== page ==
by Matt Lamb
Other states are doing a better job of dealing with the problems created by the influx of illegal immigrants than North Carolina. The Democrat-controlled General Assembly seems not to care about the deterioration that is taking place all around us. Serious legislation was introduced during the session, but nothing of significance was accomplished.
Like many other states, North Carolina is struggling to cope with the effects of illegal immigration. The number of illegal immigrants in the state is thought to be between 300,000 and 600,000. The effects of this mass importation of unassimilated immigrants are well documented. North Carolina’s spending on illegal immigrants is estimated at $997 million per year – incarceration costs, welfare benefits, education, etc.
The surge in illegal immigration has exacerbated the state’s population growth issues. During the 1990s, North Carolina was one of the fastest-growing states in the country as the major population centers of Charlotte, the Triad, and the Triangle exploded with growth. Overall, the state’s population increased by 1.4 million, or 21 percent. During the same period, the state began experiencing the effects of mass immigration as the foreign-born population (both legal and illegal) increased 274 percent. This additional growth has increased demands for government services, caused school overcrowding and increased criminal activity.
Illegal immigration also feeds the problem of violent street gangs. Latin American gangs like MS-13 first appeared on the streets of Charlotte, but have since spread to the Triad, Triangle and beyond. Illegal immigrants who are members of these gangs have been connected to a number of vicious crimes, including the 2004 Durham murder of Chanda Brown Mwicigi – whose killer carved “MS” into her leg.
America’s Identity Must Be Respected
But the biggest problem with illegal immigration is its impact on America’s identity. No one expects immigrants to drop their cultural and familial ties to their native country. Indeed, the generations of immigrants who came to America during the early 20th century maintained close ties with their families abroad, while providing labor that fueled unprecedented economic expansion. But they came here legally and in controlled numbers.
In contrast, the illegal immigrants who have flocked to North Carolina and other states since the 1990s have come in massive numbers in an incredibly short period of time. Such a sudden, dramatic demographic shift does not occur without serious consequences.
Greater control over illegal immigration would protect traditional American values and customs from being eroded. But while we are all a product of multiple identities, we should still recognize that there is only one American identity – the two most important facets are respect for the law and the English language. Out of respect for this identity, immigrants should enter the country legally and learn to speak English. Even in a free country there are societal norms that everyone is expected to follow, and a person in the country illegally has already flouted these norms.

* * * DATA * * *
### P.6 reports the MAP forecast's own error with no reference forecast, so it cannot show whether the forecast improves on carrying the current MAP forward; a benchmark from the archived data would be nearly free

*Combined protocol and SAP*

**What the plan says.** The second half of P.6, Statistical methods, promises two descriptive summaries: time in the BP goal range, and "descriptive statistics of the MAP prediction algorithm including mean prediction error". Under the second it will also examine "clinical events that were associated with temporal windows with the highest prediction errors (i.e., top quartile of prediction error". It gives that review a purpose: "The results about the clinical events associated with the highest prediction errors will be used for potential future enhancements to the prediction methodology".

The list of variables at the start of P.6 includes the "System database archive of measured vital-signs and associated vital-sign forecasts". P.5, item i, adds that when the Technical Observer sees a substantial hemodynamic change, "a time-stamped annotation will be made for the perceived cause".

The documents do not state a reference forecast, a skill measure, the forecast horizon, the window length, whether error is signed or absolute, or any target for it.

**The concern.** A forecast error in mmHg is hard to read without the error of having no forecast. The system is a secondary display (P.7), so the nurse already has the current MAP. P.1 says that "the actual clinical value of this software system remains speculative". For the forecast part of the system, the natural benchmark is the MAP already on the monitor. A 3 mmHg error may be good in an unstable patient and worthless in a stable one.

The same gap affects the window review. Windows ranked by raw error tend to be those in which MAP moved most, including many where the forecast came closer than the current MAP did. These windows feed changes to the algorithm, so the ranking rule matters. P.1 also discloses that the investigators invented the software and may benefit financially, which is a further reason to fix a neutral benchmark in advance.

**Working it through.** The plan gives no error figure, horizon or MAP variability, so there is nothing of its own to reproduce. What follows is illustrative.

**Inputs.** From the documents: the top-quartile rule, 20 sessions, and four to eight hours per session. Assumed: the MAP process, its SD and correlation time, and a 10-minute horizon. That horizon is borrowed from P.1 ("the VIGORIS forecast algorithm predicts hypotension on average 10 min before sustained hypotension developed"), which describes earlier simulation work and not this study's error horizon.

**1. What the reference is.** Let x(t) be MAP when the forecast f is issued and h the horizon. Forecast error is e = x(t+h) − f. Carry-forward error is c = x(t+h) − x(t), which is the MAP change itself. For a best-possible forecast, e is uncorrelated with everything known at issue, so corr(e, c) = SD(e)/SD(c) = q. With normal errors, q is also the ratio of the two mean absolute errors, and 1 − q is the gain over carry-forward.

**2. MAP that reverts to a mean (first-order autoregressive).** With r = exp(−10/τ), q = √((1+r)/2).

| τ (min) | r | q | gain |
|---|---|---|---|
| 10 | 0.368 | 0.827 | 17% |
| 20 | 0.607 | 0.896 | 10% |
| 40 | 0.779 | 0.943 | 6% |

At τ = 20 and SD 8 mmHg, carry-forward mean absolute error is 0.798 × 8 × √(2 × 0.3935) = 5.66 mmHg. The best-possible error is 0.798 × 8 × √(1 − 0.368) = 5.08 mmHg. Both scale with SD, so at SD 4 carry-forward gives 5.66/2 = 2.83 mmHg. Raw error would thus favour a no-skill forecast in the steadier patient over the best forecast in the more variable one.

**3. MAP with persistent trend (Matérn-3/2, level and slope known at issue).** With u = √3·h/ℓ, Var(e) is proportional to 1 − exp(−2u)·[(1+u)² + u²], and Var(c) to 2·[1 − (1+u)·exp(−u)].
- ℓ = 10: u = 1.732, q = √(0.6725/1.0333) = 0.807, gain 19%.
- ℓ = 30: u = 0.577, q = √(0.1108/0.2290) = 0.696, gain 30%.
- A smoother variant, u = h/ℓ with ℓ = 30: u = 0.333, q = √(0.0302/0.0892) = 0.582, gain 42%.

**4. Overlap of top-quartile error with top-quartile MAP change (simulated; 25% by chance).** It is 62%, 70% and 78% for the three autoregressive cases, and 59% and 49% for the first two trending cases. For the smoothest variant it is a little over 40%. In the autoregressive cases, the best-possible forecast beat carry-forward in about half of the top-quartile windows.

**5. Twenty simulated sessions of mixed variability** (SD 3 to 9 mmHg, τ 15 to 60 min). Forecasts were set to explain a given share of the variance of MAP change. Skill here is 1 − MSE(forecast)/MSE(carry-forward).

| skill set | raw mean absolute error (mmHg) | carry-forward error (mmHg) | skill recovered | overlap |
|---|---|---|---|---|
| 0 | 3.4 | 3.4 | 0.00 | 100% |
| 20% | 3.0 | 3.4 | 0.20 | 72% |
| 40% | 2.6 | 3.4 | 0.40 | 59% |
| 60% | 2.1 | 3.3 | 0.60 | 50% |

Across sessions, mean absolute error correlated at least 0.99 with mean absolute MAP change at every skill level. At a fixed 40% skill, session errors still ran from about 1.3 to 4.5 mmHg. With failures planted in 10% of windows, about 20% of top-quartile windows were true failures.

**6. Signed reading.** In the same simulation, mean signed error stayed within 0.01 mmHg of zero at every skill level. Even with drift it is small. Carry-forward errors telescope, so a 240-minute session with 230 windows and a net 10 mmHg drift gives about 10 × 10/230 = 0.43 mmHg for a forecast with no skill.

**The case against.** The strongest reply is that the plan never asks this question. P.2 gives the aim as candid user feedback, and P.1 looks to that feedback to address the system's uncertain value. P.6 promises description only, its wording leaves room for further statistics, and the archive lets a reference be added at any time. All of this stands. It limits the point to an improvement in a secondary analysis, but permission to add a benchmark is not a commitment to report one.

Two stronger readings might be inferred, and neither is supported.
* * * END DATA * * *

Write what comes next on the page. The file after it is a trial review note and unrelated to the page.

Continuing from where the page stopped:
Other States Taking Action
Since Congress failed to pass comprehensive immigration legislation this year, many state legislatures have realized that they must implement policies to make it more difficult for illegals to locate, live and work in their states. As of July 2, a total of 1,404 immigration bills had been introduced in all 50 state legislatures – 170 became law.
On April 17, 2006, Georgia Governor Sonny Perdue (R) signed the Georgia Security and Immigration Compliance Act into law. It includes eight different provisions for cutting down on illegal immigration. Most prominently, it requires people seeking state benefits that are restricted to Georgia residents to sign an affidavit stating that they are either a U.S. citizen or a legal alien. Those who claim to be legal aliens have their identities checked against a federal database. This provision includes exceptions for people 18 and under, for emergency care, and for prenatal care. The law also cracks down on businesses that hire illegal immigrants. It requires companies that contract with the state to verify workers’ legal status, severely restricts the use of wages paid to illegals as tax credits, and requires employers to withhold taxes from wages paid to illegals. It also implements law enforcement measures, including the authorization of police to receive training in immigration law enforcement; the creation of a state human trafficking offense to complement the federal offense; a requirement that jail personnel check the legal status of inmates charged with a felony or a DUI offense; and limits what services non-lawyers can provide through immigration assistance companies.